Dan Lybarger on FrozenNovember 29, 2013
Cast: Kristen Bell, Idina Menzel, Jonathan Groff, Josh Gad, Santino Fontana, Alan Tudyk, Ciaran Hinds
Directors: Chris Buck, Jennifer Lee
Rating: Rated PG for some action and mild rude humor
Running Time: 108 minutes
By Dan Lybarger for the Arkansas Democrat-Gazette and blood, dirt & angels
Frozen is a throwback to the sort of cartoons that Disney used to make back in the 1990s with lavish, Broadway-like musical numbers, animals that are smarter than people and comely animated princesses.
That’s not a problem.
Combining talent from Mouse House veterans with stars from the Great White Way, Frozen reworks Hans Christian Andersen’s The Snow Queen into a more palatable fairy tale. Considering how the Disney version of Andersen’s The Little Mermaid still managed to be a great movie despite butchering his story, it’s worth noting that director Chris Buck (Tarzan, Surf’s Up) and writer-director Jennifer Lee (Wreck-It Ralph) present their tale free of irony and almost barren of in-jokes.
By abandoning this winking outlook, Frozen seems more magical and affecting. The magical part is appropriate because the young Scandinavian princess Elsa (Idina Menzel) discovers early on that she can create ice formations simply by waiving her hands about. Her gift seems more like a curse when she accidentally hurts her little sister Anna (Kristen Bell).
To prevent future harm, Elsa constantly keeps her hands gloved and shuts everyone else out of her life for fear of repeating her previous mistake. Anna has no memory of the incident and is troubled by her older sibling’s aloofness.
Elsa can’t keep her secret long, especially since stress makes her icy creations more massive and potentially dangerous. When her coronation as queen is marred by a mishap that causes all of her empire to turn cold in the middle of summer, she flees to the Northern Mountain to escape subjects who now think she’s a monster instead of a monarch.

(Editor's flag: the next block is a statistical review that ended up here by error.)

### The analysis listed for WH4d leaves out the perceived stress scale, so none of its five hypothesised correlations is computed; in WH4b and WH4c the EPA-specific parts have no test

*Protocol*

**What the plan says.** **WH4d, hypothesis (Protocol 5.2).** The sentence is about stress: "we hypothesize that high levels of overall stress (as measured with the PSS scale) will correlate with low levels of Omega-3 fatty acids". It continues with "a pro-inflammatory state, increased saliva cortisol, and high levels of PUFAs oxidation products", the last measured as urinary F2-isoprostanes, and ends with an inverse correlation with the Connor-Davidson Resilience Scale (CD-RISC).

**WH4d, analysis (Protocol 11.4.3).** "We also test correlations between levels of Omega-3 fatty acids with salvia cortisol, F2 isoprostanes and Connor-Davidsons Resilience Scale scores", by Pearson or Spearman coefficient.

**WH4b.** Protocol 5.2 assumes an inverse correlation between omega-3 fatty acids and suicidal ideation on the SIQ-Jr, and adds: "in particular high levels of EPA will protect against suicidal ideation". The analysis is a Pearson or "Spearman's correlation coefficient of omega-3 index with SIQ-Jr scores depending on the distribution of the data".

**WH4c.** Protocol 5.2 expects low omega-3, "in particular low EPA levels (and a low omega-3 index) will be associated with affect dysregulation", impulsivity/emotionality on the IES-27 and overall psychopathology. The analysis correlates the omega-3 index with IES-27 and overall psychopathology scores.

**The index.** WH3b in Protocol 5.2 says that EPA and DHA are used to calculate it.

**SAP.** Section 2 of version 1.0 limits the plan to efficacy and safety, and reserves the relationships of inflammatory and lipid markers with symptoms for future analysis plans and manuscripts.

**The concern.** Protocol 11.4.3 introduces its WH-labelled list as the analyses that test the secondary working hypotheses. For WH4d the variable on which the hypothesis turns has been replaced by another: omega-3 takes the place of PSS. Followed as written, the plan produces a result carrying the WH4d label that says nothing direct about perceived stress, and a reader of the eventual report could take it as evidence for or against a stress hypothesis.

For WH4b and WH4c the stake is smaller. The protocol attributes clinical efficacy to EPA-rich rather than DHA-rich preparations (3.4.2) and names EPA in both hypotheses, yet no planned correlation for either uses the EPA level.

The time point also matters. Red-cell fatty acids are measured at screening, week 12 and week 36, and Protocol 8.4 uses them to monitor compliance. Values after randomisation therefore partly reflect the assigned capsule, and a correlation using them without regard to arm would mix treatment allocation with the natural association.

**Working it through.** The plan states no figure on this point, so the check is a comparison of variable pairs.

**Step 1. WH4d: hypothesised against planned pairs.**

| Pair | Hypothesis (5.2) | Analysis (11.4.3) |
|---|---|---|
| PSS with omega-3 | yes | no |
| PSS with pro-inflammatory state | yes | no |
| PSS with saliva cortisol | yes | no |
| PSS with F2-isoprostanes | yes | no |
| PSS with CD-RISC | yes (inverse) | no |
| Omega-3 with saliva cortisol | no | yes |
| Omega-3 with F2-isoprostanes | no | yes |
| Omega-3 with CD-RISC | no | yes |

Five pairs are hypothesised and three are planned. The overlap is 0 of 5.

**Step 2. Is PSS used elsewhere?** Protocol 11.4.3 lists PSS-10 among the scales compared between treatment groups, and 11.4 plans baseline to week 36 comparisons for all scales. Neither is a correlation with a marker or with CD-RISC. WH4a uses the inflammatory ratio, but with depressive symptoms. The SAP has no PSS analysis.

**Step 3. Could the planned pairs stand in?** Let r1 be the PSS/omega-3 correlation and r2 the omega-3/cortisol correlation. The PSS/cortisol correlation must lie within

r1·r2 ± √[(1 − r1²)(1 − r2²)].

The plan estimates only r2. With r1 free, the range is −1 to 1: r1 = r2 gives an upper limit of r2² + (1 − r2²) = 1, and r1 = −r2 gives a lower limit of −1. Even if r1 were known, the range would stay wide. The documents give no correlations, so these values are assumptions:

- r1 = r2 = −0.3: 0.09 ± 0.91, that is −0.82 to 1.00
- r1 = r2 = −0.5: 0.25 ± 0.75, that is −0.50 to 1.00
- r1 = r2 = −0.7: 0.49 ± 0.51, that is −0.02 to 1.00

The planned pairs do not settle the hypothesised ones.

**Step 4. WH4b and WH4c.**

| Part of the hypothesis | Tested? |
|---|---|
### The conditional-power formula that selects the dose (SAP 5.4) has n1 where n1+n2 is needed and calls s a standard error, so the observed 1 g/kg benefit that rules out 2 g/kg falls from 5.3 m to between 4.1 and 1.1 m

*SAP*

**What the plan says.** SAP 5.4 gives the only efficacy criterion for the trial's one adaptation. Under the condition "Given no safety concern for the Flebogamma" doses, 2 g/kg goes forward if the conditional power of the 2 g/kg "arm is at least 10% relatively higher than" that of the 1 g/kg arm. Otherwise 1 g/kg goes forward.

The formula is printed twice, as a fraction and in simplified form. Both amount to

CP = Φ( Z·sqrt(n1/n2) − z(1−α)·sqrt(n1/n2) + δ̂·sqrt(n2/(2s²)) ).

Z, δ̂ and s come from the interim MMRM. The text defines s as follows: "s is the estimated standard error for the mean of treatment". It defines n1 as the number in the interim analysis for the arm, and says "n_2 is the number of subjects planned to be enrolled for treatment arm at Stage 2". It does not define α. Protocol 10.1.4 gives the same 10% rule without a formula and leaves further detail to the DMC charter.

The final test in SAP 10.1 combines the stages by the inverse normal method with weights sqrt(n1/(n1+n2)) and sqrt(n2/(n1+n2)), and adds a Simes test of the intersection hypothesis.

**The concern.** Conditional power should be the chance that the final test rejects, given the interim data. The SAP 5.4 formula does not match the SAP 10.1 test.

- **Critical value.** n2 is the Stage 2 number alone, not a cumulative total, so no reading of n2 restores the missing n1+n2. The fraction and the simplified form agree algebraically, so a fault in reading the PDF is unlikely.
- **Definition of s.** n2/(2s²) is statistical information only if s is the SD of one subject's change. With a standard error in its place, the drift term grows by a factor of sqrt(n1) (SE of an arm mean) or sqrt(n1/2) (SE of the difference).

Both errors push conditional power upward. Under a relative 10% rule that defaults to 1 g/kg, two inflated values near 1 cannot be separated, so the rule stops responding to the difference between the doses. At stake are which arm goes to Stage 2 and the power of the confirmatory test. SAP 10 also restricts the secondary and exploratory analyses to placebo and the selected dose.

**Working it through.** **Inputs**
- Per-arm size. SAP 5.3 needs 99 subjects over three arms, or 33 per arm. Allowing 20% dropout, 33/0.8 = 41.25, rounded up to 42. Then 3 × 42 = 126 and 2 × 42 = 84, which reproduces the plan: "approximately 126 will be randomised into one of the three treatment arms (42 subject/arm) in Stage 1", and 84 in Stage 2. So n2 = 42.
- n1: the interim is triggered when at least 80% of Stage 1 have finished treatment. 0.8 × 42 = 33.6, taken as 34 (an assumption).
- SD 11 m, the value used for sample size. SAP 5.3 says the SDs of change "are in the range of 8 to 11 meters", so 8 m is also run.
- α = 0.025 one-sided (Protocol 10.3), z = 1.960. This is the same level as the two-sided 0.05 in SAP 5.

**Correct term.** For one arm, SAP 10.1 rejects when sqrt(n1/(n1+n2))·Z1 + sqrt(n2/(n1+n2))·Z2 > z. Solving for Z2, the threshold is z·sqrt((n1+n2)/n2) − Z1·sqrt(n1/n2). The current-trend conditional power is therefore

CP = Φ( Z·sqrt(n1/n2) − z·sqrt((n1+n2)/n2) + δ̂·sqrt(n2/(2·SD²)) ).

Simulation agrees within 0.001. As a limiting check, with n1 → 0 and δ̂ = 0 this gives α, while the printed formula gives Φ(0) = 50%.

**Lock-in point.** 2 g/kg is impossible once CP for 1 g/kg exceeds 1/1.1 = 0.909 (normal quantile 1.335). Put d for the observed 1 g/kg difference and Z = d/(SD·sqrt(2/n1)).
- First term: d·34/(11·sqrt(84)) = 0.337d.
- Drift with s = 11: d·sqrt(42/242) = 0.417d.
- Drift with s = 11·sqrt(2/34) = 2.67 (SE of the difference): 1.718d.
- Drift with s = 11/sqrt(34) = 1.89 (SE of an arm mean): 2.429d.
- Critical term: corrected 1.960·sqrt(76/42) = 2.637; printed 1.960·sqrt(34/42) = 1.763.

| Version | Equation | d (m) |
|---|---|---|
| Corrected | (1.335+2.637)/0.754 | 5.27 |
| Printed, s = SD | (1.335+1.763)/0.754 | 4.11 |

Anna loves her sister and desperately tries to find her even though she wants to marry a hunky prince named Hans (Santino Fontana). Anna is as loving as she is naive, so she doesn’t understand it when others think she’s rushing into the relationship. Curiously, her impulsiveness actually earns her a group of friends on her quest. There’s a stouthearted, if eccentric ice-wagon driver named Kristoff (Jonathan Groff) and his reindeer Sven. Elsa also inadvertently created a friendly but sadly inexperienced snowman named Olaf (Josh Gad), who’s eager to experience summer, not knowing it can kill him.
This not-so-bright but endearing fellow steals the show, and Lee has a way of making most of the characters so sympathetic that it’s hard to keep a dry eye whenever they’re in danger.
Great voice casting certainly helps. Having starred in Rent and Wicked, Menzel bellows through the score with remarkable finesse, and Bell, who’s better known for Veronica Mars, manages to hold her own in their duets. As for Gad’s Olaf, don’t expect the toy versions of him to stay on shelves long.
Visually, Frozen consistently looks elegant and captivating and maximizes its northern European setting. The 3-D is handled with care and thankfully does more than raise the admission price.
Be sure to show up early, so you can catch Get a Horse!, a new vehicle for Mickey Mouse where he, Minnie and a host of early Disney creations like Horace Horsecollar and Clarabelle Cow wind up in an adventure that takes them in and out of their 2-D black-and-white world. It has the anarchic quality that made the early Mickey cartoons so enjoyable, and you can hear Walt Disney himself providing the Mouse’s voice through archival recordings.
Careful viewers will also stick through the closing credits, which feature one of the funniest disclaimers in recent memory and a genuinely amusing coda. Frozen may be a step back, but its sincerity and charm make it more of a lateral move than a nostalgic one.